22 August 1934
I just received Nathan’s latest results, and needless to say, I am dismayed. He suggests we publish now, as “Can Quantum-Mechanical Description of Physical Reality Be Considered Complete?” The Physical Review will take it for Spring. But I am not ready to give up just yet.
The non-local effects remain deeply worrisome. Again and again, it comes down to this: Either the result of a measurement performed on one part A of a quantum system has a non-local effect on the physical reality of another distant part B, in the sense that quantum mechanics can predict outcomes of some measurements carried out at B; or QM is incomplete. There’s no way out of it. Two horns of a dilemma.
Speaking of horns, which always makes me think of the Temple altar – I have one more thought experiment, based on recent readings in the Babylonian Talmud. (Did Elsa mention I was studying? A pleasant diversion.) On the Day of Atonement, the High Priest performs a lottery to choose two he-goats, one of which is designated to be sacrificed as a sin offering, and one of which is sent off to the wilderness as a form of collective communal expiation. The goats must be qualitatively identical – of the same appearance and size, and purchased simultaneously. (Again simultaneity! – Minkowski would be pleased.) They are distinguished from one another only from the moment that the High Priest performs a lottery—playing dice, again–to determine which one will be for the sin offering (let’s call it A), and which one will be sent off to the wilderness (B).
Until the instant the lots are drawn, A is both A and B; and B is both A and B. Or, as E.S. would have it, the goat is both alive and dead. The wave (“tenufah”) function does not collapse until the instant the lottery is performed in the Inner Innermost.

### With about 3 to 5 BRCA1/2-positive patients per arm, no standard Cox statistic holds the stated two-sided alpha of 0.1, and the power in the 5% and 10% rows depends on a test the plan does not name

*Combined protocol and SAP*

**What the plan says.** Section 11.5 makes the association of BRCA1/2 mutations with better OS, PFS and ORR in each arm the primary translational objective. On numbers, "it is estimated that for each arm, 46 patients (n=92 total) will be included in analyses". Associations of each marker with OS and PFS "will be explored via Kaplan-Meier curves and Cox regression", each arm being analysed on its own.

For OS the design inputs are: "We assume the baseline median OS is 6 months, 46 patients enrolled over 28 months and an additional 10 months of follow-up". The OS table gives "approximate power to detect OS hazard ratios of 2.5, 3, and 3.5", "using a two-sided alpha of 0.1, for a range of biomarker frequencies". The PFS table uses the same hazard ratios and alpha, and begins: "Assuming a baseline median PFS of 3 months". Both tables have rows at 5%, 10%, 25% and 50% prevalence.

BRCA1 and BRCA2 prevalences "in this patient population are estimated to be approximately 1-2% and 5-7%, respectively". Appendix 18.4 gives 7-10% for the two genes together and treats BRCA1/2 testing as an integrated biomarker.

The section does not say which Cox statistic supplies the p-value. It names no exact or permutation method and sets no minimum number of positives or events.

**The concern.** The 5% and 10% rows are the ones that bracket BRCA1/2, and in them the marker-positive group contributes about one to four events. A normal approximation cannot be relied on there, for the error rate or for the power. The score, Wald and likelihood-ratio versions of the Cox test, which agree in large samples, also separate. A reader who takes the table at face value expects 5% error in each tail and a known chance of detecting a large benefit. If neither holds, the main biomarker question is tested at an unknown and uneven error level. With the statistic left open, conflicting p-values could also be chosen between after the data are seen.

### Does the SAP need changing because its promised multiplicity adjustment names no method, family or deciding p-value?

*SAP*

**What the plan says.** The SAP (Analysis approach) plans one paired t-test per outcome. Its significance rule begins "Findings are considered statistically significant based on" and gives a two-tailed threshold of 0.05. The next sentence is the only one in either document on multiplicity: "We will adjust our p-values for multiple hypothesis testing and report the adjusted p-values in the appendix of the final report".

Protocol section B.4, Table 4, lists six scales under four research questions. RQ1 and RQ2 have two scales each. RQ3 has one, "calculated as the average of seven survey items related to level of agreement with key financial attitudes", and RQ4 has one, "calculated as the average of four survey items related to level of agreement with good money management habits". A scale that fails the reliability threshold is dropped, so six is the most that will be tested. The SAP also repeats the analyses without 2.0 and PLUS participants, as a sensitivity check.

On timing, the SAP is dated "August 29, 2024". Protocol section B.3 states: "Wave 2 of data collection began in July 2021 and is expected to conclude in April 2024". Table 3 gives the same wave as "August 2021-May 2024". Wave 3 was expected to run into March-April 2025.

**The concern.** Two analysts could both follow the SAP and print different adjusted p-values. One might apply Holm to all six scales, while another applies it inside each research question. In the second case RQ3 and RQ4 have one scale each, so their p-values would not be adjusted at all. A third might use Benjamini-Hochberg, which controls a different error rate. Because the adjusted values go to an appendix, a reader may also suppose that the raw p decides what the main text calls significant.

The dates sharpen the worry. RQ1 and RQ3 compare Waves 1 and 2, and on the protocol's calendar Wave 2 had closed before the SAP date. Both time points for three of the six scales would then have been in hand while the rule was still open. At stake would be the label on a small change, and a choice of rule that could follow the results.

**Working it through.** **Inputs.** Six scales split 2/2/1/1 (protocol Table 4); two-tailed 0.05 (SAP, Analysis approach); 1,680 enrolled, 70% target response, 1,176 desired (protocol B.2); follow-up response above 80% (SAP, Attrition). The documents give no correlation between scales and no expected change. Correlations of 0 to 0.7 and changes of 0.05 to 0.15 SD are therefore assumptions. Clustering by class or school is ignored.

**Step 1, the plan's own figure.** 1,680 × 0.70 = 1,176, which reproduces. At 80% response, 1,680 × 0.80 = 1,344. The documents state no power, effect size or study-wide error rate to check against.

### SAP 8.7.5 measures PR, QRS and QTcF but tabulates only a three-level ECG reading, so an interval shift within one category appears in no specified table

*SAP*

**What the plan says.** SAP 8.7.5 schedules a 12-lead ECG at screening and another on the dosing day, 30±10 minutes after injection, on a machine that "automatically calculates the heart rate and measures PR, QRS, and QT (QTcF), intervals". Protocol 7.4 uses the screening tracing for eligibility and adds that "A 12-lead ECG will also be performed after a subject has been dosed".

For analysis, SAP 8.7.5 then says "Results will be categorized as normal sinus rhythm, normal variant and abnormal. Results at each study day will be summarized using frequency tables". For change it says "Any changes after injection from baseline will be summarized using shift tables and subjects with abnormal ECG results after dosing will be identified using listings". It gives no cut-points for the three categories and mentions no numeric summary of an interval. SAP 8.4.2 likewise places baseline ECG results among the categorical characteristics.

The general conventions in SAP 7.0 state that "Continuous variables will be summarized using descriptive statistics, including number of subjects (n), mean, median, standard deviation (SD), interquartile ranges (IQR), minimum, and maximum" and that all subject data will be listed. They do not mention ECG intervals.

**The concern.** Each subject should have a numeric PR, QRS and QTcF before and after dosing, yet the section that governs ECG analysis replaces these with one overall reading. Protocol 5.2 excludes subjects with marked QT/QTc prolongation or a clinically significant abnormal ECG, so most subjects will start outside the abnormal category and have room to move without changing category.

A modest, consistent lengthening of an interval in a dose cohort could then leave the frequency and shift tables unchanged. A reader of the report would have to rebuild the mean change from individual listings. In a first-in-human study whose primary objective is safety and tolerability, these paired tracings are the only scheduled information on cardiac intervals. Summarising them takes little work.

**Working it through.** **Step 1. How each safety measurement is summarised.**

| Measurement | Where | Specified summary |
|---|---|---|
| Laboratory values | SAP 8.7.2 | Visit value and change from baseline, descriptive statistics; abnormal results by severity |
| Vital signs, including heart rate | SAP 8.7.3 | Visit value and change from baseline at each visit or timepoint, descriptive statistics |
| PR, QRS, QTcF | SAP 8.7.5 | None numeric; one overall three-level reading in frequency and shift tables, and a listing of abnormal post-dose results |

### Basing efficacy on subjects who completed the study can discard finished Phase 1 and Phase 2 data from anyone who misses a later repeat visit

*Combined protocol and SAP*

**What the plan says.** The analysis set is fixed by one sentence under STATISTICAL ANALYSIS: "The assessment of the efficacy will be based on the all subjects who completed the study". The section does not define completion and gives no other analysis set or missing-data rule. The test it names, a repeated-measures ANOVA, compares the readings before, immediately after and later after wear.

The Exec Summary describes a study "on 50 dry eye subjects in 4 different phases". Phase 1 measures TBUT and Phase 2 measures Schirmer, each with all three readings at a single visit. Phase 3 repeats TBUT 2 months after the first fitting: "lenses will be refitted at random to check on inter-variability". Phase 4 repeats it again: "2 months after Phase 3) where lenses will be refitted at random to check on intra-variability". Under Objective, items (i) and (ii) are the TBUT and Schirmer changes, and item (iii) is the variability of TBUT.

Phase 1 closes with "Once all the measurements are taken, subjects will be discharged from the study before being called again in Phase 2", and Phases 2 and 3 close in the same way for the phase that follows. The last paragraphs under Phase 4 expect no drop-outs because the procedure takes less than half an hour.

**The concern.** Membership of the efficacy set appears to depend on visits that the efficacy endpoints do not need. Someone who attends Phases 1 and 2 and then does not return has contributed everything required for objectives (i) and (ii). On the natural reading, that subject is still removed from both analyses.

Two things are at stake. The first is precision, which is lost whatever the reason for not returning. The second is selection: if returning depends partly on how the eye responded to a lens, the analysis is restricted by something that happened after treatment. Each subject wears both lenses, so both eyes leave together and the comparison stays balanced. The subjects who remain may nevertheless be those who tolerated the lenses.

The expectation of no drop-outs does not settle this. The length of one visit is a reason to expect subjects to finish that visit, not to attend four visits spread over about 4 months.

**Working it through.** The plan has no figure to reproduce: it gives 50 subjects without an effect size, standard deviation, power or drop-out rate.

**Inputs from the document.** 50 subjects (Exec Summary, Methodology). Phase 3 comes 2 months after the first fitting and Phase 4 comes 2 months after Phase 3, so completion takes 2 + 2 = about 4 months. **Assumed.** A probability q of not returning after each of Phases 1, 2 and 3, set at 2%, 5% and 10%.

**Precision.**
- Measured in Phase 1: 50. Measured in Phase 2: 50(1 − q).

If, following the lottery, one goat dies, the other goat automatically loses its status. A is not A if not for B. They exist thus in quantum entanglement. The consequences are manifold. For instance, if A dies, we must perform another lottery to yield an A’ and B’. (The no-cloning theorem, like the rabbinic principle known as “sh’vut,” does not exist in the Temple.) By virtue of the existence of B’, A is restored as A. (Others say A’ replaces A – an unresolved dispute.)
The goats remain in this state of quantum entanglement until death, though they are separated far from each other and all effects are non-local. B is sent to the wilderness, accompanied by a special messenger. The messenger’s job is to push B off a cliff, where it is smashed to the rocks below.
At the moment that B is torn limb from limb, A also loses its spin singlet; it is, at that very instant, slaughtered by the High Priest. But how does he know the exact moment in which to slaughter? Several of the rabbis resist the possibility of a hidden variable, claiming, for instance, that the other priests in the temple would time the distance traveled by B by the speed of their own pacing. (This is the opinion of Rabbi Yehuda.) But Rabbi Yishmael maintains that there is spooky action-at-distance in the form of a crimson thread hung from the door of the sanctuary. At the moment that B tumbles to its death, the thread turns white and the goat is slaughtered. As it is written: “Though your sins be as scarlet, they shall whiten like snow” (Isaiah 1:18).
What to make of this spooky action-at-a-distance? Have we no choice but to resist the conclusions of special relativity, allowing for the travel of information from B to A faster than the speed of light? Can the quantum-mechanical description of reality only thus be considered complete?
Boris, my friend, I cannot abide by Nathan’s decision. The Physical Review may have its submission deadlines, but I insist we wait. Elijah will come from a distance and resolve the quantum quandaries.
Cordial greetings, yours,